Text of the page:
Intervention in the Foreign Exchange Market: Rationale, Effectiveness, Costs and Benefits

Pilbeam, K., Bris, A., Alcidi, C., Barslund, M., Pieter de Groen, W. & Gros, D. (2015). Intervention in the Foreign Exchange Market: Rationale, Effectiveness, Costs and Benefits. Intereconomics: review of European economic policy, 50(2), pp. 64-81. doi: 10.1007/s10272-015-0528-0

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This paper reviews the underlying rationale for intervention in the foreign exchange market and argues that intervention can at times be justified due to the market producing the “wrong rate”, to mitigate the effects of exchange rate overshooting and also to slow down the process of economic adjustment. However, in order to be effective foreign exchange market intervention needs to be of the non-sterilized variety, that is, affect the domestic money supply and short term interest rate. Unfortunately, as the case of the Peoples Bank of China and the recent case of the Swiss National Bank’s attempts to stem the appreciation of their currencies, the side effects have shown the rapid expansion of their money supplies and low interest rates have had imposed significant costs on their economies. The result is that the Cemtral Bank has to continually monitor the costs and benefits of their foreign exchange interventions and be prepared consider a return to floating when the costs become too high.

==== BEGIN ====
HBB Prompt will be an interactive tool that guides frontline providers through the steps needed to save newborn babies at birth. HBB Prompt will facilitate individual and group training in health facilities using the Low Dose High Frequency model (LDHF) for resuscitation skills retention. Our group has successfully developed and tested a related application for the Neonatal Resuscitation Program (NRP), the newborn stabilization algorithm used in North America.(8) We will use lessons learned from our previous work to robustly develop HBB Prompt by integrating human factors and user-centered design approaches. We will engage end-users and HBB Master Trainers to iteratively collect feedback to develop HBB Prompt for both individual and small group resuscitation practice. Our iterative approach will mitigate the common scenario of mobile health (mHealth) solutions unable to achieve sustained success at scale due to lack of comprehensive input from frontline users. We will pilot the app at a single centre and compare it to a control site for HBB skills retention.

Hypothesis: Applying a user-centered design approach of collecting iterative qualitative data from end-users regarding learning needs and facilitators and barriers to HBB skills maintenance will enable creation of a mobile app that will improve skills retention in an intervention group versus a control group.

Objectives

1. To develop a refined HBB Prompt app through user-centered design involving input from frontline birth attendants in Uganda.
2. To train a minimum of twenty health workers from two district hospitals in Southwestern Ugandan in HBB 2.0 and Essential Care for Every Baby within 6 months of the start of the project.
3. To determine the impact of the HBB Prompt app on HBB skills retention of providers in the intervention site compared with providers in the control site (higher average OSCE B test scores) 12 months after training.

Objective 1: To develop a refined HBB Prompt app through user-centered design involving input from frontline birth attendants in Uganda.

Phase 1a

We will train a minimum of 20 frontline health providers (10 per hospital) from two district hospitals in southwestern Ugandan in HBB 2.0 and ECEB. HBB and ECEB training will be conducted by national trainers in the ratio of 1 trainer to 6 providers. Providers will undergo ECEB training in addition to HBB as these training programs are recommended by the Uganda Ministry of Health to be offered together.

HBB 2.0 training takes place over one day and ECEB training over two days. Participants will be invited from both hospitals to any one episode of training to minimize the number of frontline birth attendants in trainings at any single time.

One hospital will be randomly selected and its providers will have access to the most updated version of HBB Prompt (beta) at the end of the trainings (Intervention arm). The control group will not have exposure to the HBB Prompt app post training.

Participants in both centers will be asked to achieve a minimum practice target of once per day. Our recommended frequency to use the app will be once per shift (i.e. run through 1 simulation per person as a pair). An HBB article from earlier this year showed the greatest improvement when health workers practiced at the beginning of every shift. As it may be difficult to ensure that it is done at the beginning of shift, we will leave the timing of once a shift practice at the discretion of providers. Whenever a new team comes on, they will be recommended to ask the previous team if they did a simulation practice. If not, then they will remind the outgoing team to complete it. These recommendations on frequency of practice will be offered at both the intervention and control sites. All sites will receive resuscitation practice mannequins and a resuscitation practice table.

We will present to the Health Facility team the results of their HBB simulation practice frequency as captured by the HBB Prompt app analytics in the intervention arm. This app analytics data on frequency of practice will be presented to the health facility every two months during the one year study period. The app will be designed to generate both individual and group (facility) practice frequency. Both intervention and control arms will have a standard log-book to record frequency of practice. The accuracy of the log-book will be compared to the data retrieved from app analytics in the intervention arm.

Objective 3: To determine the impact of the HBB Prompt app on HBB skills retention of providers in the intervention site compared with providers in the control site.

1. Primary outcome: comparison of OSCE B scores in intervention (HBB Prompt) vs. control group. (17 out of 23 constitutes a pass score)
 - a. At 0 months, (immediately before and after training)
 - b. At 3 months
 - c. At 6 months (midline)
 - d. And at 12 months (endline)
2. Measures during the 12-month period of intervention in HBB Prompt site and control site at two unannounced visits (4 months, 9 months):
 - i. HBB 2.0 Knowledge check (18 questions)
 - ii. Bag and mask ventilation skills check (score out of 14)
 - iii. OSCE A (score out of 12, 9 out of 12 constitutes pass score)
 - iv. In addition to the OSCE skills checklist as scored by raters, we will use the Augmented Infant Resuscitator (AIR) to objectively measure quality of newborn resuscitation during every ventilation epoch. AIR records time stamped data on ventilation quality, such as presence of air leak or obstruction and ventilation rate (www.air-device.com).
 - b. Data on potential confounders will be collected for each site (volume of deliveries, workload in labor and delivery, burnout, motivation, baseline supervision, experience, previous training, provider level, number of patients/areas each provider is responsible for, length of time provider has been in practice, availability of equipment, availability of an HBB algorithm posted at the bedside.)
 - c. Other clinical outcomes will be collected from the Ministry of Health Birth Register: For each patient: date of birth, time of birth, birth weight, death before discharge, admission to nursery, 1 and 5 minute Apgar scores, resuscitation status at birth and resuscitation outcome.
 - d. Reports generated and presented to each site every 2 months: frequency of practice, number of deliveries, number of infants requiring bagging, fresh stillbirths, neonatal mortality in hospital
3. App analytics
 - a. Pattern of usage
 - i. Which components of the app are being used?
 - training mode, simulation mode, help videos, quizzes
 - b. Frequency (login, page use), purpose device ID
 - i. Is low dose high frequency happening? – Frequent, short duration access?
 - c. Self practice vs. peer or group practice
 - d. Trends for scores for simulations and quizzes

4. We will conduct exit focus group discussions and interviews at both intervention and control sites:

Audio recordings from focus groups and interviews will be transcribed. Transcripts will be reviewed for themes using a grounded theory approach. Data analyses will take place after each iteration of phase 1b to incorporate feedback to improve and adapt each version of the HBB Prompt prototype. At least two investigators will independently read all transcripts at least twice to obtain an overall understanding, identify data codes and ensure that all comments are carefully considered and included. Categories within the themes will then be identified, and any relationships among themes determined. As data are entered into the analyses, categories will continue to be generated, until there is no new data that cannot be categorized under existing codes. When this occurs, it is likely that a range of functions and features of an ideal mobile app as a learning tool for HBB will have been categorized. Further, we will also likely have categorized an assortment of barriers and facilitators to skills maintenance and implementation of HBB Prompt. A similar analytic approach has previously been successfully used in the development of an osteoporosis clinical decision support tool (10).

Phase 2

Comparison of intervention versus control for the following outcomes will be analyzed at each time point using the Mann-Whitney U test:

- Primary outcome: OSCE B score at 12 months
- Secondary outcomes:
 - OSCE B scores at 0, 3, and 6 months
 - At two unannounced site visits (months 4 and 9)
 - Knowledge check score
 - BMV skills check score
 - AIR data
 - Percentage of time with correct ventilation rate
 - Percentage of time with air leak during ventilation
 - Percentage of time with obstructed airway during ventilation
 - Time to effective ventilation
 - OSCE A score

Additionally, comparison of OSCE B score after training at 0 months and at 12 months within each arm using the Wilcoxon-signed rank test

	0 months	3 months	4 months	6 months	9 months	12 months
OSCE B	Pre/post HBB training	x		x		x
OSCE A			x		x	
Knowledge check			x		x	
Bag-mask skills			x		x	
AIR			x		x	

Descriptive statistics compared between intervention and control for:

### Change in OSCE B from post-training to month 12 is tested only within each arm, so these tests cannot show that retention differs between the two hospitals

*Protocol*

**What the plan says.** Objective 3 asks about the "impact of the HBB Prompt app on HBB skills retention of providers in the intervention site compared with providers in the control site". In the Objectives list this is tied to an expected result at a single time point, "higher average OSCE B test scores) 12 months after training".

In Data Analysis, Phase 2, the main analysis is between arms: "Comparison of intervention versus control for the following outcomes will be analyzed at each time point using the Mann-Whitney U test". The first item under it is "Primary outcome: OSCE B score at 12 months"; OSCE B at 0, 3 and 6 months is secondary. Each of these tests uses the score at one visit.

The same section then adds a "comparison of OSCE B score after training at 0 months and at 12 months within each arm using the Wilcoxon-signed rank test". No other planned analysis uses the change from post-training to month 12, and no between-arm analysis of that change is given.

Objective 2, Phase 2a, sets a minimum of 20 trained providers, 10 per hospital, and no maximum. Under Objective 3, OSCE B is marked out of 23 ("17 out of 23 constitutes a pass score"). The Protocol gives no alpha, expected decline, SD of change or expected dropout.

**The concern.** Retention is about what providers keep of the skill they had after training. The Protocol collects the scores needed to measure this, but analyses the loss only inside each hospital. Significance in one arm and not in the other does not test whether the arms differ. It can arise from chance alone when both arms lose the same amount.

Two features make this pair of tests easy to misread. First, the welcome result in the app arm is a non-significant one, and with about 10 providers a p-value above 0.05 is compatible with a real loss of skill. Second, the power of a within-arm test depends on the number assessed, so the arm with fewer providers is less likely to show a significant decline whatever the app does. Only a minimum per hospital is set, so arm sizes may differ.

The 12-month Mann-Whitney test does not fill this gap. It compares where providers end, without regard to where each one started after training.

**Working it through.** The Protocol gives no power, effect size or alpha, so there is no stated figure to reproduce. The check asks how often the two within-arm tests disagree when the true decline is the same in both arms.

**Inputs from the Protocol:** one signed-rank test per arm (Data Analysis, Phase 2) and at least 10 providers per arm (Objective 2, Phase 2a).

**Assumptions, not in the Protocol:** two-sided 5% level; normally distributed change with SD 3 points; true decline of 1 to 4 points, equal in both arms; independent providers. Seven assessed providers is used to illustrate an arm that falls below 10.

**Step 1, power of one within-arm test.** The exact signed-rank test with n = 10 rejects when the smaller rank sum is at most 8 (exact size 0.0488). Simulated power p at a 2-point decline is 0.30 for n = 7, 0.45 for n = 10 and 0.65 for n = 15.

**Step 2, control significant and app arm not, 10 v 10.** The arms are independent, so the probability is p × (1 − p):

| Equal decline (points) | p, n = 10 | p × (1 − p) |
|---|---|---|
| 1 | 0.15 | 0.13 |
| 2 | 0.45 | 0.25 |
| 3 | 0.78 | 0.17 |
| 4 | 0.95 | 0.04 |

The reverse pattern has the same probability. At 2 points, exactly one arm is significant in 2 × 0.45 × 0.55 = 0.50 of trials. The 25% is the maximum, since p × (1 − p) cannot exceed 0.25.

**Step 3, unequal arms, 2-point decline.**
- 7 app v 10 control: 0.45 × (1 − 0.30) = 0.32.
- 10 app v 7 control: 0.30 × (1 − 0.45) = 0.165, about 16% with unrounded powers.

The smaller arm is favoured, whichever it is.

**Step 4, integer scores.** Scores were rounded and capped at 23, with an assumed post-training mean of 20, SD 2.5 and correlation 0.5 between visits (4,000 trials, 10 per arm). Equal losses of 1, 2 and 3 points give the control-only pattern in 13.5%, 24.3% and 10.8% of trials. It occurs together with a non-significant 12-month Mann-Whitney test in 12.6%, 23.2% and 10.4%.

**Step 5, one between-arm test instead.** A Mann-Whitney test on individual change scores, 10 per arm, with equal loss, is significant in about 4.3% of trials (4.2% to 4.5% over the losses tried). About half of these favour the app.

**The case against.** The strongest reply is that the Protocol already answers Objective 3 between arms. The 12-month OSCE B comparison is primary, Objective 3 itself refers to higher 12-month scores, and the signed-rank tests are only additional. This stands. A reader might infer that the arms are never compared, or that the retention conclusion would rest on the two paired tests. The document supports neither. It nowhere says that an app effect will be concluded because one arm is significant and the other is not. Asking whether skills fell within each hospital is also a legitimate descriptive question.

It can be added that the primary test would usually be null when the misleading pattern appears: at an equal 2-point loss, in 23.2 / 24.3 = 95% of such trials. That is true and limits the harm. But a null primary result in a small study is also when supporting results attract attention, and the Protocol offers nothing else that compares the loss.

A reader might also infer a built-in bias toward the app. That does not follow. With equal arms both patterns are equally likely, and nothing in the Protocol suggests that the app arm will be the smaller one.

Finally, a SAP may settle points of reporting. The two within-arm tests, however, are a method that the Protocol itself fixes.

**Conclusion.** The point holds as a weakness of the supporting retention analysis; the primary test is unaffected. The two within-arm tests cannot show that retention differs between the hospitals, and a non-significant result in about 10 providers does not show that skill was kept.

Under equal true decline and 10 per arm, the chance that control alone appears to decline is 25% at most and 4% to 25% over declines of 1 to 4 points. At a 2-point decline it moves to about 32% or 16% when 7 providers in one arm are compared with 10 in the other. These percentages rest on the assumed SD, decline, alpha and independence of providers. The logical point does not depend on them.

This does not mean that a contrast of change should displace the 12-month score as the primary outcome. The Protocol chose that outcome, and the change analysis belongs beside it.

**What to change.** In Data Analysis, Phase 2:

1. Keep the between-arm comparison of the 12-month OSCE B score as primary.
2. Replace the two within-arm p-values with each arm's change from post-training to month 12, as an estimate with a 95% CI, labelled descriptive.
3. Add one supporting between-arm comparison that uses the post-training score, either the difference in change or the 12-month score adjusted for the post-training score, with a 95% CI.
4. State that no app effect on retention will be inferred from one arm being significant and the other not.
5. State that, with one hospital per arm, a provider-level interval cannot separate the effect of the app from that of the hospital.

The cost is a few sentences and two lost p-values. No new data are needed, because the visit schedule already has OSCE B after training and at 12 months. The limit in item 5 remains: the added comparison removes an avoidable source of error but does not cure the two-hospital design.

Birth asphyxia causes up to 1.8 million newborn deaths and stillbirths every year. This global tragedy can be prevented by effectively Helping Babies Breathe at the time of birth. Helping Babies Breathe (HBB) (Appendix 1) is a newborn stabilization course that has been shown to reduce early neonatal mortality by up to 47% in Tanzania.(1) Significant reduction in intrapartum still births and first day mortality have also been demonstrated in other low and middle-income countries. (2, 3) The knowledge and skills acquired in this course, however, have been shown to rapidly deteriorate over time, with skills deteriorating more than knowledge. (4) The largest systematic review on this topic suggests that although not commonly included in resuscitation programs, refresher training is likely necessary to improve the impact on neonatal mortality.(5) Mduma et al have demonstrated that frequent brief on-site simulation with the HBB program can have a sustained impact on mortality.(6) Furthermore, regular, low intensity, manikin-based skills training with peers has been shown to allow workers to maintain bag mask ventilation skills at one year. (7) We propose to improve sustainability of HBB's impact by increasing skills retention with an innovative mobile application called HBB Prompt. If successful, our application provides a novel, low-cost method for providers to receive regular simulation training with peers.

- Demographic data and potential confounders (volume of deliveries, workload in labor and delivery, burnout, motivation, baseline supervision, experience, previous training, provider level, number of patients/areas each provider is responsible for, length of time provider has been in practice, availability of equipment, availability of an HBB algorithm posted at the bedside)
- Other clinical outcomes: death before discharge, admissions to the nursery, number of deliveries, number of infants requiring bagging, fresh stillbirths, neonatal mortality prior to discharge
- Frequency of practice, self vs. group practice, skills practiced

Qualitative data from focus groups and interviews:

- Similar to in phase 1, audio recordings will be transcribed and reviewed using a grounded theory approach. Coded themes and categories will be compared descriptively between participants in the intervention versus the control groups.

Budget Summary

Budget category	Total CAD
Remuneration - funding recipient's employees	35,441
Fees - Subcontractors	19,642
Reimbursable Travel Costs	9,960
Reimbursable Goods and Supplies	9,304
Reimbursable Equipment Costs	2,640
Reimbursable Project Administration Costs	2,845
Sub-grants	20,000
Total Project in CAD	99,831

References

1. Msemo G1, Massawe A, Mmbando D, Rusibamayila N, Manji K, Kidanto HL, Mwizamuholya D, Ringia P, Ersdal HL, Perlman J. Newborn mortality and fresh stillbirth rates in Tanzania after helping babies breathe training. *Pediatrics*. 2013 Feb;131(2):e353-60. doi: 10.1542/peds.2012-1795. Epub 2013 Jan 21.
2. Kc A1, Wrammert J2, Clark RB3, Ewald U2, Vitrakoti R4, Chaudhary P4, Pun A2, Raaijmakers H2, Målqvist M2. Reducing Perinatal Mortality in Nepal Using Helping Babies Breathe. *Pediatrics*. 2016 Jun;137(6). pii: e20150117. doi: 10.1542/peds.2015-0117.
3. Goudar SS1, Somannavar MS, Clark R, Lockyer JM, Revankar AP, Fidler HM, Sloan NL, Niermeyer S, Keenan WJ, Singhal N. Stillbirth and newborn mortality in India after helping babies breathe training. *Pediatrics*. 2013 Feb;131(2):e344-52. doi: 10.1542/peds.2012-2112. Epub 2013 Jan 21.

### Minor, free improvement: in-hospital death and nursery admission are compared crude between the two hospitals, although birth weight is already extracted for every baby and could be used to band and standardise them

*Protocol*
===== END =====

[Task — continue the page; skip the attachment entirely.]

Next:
Item Type: Article
Additional Information: The final publication is available at Springer via
Subjects: H Social Sciences > HB Economic Theory
Divisions: School of Social Sciences > Department of Economics

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